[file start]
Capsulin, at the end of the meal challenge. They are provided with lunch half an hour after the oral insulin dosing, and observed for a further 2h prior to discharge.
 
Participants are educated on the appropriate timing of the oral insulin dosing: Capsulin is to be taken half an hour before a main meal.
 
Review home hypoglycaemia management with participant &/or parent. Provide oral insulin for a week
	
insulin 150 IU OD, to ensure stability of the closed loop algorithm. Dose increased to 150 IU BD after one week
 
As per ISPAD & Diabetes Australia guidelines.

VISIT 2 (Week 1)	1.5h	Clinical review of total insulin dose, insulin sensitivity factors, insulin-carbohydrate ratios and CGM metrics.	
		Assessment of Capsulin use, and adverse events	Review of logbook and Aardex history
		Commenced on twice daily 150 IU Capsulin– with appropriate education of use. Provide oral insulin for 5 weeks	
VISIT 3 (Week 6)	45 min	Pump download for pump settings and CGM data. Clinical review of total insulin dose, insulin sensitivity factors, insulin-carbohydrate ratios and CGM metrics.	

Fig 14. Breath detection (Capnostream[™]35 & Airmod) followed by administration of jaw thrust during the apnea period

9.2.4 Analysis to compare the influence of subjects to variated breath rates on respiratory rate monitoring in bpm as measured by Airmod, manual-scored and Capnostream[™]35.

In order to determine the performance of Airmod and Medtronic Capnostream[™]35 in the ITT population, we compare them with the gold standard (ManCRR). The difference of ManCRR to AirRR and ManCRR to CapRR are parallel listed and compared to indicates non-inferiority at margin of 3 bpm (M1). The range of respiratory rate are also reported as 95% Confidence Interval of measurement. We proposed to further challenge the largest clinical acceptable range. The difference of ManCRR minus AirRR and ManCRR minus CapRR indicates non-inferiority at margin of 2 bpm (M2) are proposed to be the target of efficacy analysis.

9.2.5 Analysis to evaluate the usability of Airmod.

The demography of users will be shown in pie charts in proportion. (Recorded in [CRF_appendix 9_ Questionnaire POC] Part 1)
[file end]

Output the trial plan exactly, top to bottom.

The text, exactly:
Capsulin, at the end of the meal challenge. They are provided with lunch half an hour after the oral insulin dosing, and observed for a further 2h prior to discharge.
 
Participants are educated on the appropriate timing of the oral insulin dosing: Capsulin is to be taken half an hour before a main meal.
 
Review home hypoglycaemia management with participant &/or parent. Provide oral insulin for a week
	
insulin 150 IU OD, to ensure stability of the closed loop algorithm. Dose increased to 150 IU BD after one week
 
As per ISPAD & Diabetes Australia guidelines.

VISIT 2 (Week 1)	1.5h	Clinical review of total insulin dose, insulin sensitivity factors, insulin-carbohydrate ratios and CGM metrics.	
		Assessment of Capsulin use, and adverse events	Review of logbook and Aardex history
		Commenced on twice daily 150 IU Capsulin– with appropriate education of use. Provide oral insulin for 5 weeks	
VISIT 3 (Week 6)	45 min	Pump download for pump settings and CGM data. Clinical review of total insulin dose, insulin sensitivity factors, insulin-carbohydrate ratios and CGM metrics.	

Fig 14. Breath detection (Capnostream[™]35 & Airmod) followed by administration of jaw thrust during the apnea period

9.2.4 Analysis to compare the influence of subjects to variated breath rates on respiratory rate monitoring in bpm as measured by Airmod, manual-scored and Capnostream[™]35.

In order to determine the performance of Airmod and Medtronic Capnostream[™]35 in the ITT population, we compare them with the gold standard (ManCRR). The difference of ManCRR to AirRR and ManCRR to CapRR are parallel listed and compared to indicates non-inferiority at margin of 3 bpm (M1). The range of respiratory rate are also reported as 95% Confidence Interval of measurement. We proposed to further challenge the largest clinical acceptable range. The difference of ManCRR minus AirRR and ManCRR minus CapRR indicates non-inferiority at margin of 2 bpm (M2) are proposed to be the target of efficacy analysis.

9.2.5 Analysis to evaluate the usability of Airmod.

The demography of users will be shown in pie charts in proportion. (Recorded in [CRF_appendix 9_ Questionnaire POC] Part 1)